HARVARD UNIVERSITY PRESS REFERENCE LIBRARY
Cover: The Classical Tradition, from Harvard University PressCover: The Classical Tradition in PAPERBACK

The Classical Tradition

Add to Cart

Product Details

PAPERBACK

$32.50 • £26.95 • €29.50

ISBN 9780674072275

Publication Date: 05/06/2013

Trade

1088 pages

165 color illustrations

Belknap Press

Harvard University Press Reference Library

World

How do we get from the polis to the police? Or from Odysseus’s sirens to an ambulance’s? The legacy of ancient Greece and Rome has been imitated, resisted, misunderstood, and reworked by every culture that followed. In this volume, some five hundred articles by a wide range of scholars investigate the afterlife of this rich heritage in the fields of literature, philosophy, art, architecture, history, politics, religion, and science.

Arranged alphabetically from Academy to Zoology, the essays—designed and written to serve scholars, students, and the general reader alike—show how the Classical tradition has shaped human endeavors from art to government, mathematics to medicine, drama to urban planning, legal theory to popular culture.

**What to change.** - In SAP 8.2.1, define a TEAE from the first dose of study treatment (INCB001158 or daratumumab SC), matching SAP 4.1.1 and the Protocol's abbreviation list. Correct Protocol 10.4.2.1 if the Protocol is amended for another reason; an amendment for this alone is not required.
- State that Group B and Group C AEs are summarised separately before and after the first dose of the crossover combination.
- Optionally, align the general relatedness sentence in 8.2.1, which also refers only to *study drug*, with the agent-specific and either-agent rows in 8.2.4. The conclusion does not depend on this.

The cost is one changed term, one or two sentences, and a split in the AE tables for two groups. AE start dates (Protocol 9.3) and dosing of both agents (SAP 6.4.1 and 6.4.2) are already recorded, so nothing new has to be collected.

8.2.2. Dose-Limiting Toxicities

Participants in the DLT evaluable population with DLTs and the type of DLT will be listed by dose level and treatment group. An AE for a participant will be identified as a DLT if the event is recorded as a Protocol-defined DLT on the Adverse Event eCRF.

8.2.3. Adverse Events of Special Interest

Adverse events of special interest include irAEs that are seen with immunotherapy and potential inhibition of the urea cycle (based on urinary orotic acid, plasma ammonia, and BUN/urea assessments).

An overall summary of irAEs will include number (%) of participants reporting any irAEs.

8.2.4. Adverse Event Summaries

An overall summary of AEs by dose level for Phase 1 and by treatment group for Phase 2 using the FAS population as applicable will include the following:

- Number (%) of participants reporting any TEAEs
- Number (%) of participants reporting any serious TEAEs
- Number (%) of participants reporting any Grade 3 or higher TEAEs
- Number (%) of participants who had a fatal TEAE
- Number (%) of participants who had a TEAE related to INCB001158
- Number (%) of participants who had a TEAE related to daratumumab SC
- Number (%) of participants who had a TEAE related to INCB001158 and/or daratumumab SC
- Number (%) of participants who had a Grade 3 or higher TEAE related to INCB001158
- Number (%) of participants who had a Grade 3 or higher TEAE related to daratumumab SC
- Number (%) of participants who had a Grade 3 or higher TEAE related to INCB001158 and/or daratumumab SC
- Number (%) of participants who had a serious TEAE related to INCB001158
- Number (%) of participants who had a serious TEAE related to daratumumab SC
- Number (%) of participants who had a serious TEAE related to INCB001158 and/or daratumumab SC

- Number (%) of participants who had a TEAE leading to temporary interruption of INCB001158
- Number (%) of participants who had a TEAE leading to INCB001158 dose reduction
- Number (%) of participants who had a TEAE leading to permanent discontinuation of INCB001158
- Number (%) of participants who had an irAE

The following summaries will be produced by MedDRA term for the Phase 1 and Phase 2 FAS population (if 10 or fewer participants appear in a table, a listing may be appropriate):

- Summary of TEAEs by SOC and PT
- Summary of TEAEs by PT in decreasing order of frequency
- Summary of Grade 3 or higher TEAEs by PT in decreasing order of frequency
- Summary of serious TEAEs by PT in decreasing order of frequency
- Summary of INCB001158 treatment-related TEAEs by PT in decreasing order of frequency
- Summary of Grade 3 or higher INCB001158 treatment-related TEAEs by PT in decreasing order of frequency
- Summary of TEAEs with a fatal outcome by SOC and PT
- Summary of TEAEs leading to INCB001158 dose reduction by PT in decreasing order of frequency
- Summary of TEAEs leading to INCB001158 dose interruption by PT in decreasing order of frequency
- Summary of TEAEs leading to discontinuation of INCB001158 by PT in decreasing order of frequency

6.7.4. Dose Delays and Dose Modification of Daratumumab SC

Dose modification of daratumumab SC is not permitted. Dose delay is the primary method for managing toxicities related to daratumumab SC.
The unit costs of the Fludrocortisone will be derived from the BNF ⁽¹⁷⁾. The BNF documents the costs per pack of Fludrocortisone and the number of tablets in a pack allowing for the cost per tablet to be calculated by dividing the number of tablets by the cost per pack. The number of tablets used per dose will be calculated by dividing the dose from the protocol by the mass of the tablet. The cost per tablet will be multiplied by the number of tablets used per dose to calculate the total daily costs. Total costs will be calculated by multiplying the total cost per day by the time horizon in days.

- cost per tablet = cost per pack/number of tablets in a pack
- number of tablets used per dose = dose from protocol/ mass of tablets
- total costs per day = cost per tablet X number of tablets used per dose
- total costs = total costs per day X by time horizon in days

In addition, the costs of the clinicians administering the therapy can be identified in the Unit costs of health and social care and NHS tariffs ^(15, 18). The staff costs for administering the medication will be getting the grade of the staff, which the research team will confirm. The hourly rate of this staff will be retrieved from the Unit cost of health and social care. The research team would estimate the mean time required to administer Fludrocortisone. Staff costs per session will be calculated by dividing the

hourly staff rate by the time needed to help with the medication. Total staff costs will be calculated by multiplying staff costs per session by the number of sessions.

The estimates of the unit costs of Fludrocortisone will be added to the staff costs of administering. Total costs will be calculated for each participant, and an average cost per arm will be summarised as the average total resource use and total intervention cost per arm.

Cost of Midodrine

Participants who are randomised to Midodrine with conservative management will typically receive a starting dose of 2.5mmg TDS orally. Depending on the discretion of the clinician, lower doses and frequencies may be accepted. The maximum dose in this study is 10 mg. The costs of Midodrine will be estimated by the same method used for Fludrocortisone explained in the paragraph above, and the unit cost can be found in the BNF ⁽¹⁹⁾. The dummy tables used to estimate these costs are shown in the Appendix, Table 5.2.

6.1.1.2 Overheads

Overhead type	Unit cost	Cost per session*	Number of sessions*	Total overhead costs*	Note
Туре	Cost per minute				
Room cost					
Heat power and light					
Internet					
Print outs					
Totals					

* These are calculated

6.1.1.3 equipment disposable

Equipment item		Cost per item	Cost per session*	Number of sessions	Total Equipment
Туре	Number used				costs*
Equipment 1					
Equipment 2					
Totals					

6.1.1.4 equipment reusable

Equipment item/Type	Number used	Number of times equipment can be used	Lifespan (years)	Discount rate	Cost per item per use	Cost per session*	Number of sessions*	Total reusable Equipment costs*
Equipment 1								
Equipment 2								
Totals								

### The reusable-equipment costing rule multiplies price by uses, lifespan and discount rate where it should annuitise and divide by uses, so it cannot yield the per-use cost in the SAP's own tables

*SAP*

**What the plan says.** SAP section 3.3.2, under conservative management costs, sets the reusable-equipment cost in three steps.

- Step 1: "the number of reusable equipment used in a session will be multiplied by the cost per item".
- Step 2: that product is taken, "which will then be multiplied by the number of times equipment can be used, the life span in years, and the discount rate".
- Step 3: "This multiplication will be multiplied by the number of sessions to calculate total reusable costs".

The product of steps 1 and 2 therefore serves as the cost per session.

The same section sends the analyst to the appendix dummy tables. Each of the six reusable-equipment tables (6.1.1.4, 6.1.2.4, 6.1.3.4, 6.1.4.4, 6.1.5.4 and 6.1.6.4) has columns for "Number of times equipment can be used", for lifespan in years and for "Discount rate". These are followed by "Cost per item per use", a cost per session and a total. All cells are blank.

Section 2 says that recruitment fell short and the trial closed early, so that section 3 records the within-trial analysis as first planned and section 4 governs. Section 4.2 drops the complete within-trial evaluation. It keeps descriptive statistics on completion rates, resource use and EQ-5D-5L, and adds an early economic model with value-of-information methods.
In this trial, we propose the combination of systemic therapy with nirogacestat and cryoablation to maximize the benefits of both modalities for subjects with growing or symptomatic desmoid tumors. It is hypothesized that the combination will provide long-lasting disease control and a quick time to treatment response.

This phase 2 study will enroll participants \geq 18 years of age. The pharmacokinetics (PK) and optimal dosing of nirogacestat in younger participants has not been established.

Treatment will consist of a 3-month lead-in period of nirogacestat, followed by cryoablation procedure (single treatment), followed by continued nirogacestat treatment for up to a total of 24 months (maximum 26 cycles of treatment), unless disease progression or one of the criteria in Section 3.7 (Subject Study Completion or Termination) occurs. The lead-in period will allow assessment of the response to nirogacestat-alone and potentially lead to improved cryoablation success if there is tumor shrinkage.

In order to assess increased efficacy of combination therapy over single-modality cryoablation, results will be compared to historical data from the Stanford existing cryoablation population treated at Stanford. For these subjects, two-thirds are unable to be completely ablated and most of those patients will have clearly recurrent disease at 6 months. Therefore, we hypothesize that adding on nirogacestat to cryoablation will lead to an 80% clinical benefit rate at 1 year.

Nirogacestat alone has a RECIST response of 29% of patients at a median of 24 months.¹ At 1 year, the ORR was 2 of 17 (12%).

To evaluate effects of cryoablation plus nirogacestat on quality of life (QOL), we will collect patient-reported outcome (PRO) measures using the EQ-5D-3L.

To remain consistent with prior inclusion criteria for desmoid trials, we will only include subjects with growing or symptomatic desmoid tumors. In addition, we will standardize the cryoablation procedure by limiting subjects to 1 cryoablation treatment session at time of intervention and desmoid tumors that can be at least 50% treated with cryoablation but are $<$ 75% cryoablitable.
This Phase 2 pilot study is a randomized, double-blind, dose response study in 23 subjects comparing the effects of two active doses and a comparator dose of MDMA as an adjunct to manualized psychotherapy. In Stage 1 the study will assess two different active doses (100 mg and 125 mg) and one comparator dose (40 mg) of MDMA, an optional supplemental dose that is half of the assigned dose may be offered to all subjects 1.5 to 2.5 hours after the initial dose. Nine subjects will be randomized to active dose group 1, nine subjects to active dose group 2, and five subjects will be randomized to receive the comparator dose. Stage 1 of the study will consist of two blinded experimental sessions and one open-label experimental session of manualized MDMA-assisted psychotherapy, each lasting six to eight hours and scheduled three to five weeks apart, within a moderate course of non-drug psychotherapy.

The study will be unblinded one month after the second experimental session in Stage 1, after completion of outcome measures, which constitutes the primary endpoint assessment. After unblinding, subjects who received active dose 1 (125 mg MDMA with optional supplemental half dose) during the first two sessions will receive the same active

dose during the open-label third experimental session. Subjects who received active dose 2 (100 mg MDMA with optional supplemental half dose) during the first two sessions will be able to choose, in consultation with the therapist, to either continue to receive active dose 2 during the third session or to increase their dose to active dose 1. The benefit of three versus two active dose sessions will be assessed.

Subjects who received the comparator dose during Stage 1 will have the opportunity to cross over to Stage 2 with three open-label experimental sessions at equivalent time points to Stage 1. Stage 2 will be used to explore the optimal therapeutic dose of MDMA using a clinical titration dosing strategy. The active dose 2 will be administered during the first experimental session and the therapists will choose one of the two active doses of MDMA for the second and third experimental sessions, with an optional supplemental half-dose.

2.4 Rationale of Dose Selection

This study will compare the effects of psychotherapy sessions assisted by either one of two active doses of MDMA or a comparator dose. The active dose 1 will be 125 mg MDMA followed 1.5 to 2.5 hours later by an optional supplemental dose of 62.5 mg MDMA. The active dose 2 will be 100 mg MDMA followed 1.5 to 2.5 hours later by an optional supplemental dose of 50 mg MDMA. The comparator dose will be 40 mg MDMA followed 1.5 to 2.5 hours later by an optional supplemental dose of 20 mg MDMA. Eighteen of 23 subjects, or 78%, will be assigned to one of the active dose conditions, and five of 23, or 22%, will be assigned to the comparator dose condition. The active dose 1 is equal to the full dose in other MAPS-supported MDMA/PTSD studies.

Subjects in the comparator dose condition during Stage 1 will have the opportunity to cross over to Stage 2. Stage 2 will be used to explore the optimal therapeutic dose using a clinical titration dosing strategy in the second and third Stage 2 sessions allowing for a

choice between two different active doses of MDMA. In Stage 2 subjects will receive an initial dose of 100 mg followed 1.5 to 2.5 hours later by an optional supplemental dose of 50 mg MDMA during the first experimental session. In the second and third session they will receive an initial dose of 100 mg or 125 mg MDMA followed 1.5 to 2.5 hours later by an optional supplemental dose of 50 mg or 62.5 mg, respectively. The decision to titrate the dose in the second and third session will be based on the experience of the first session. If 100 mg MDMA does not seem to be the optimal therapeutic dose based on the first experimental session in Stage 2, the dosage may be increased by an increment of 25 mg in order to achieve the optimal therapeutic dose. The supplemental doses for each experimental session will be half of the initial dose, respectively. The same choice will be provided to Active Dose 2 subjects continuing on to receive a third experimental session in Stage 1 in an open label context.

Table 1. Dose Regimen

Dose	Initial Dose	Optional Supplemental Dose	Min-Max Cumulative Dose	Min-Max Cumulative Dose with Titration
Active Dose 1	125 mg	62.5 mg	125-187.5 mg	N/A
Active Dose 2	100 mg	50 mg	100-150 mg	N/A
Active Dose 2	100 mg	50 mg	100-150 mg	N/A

At once authoritative and accessible, learned and entertaining, comprehensive and surprising, and accompanied by an extensive selection of illustrations, this guide illuminates the vitality of the Classical tradition that still surrounds us today.

Awards & Accolades

  • A Choice Outstanding Academic Title of 2011
  • A Barnes & Noble Review Year’s Best Reading: 2010 Selection
  • A First Things Notable Book of 2010
  • A New York Times Editors’ Choice, 2010
  • A Washington Post Best Nonfiction Book of 2010
Common Reads: First-Year Experience [picture of open book]

Recent News

Black lives matter. Black voices matter. A statement from HUP »

From Our Blog

Jacket, Bored, Lonely, Angry, Stupid: Changing Feelings about Technology, from the Telegraph to Twitter, by Luke Fernandez and Susan J. Matt, from Harvard University Press

Technology, Biology, Chronology

Fears and anxieties about the latest technologies are nothing new, say Luke Fernandez and Susan J. Matt, authors of Bored, Lonely, Angry, Stupid: Changing Feelings about Technology, from the Telegraph to Twitter. But neither is the fact that they often provide new ways for us to connect and socialize. Mark Twain is rumored to have said “History doesn’t repeat itself, but it often rhymes.” Of late, much press has been spent on uncovering those rhymes, focusing on the similarities between the current epidemic and past ones. These stories underscore the lesson that progress hasn't allowed us to escape the suffering of earlier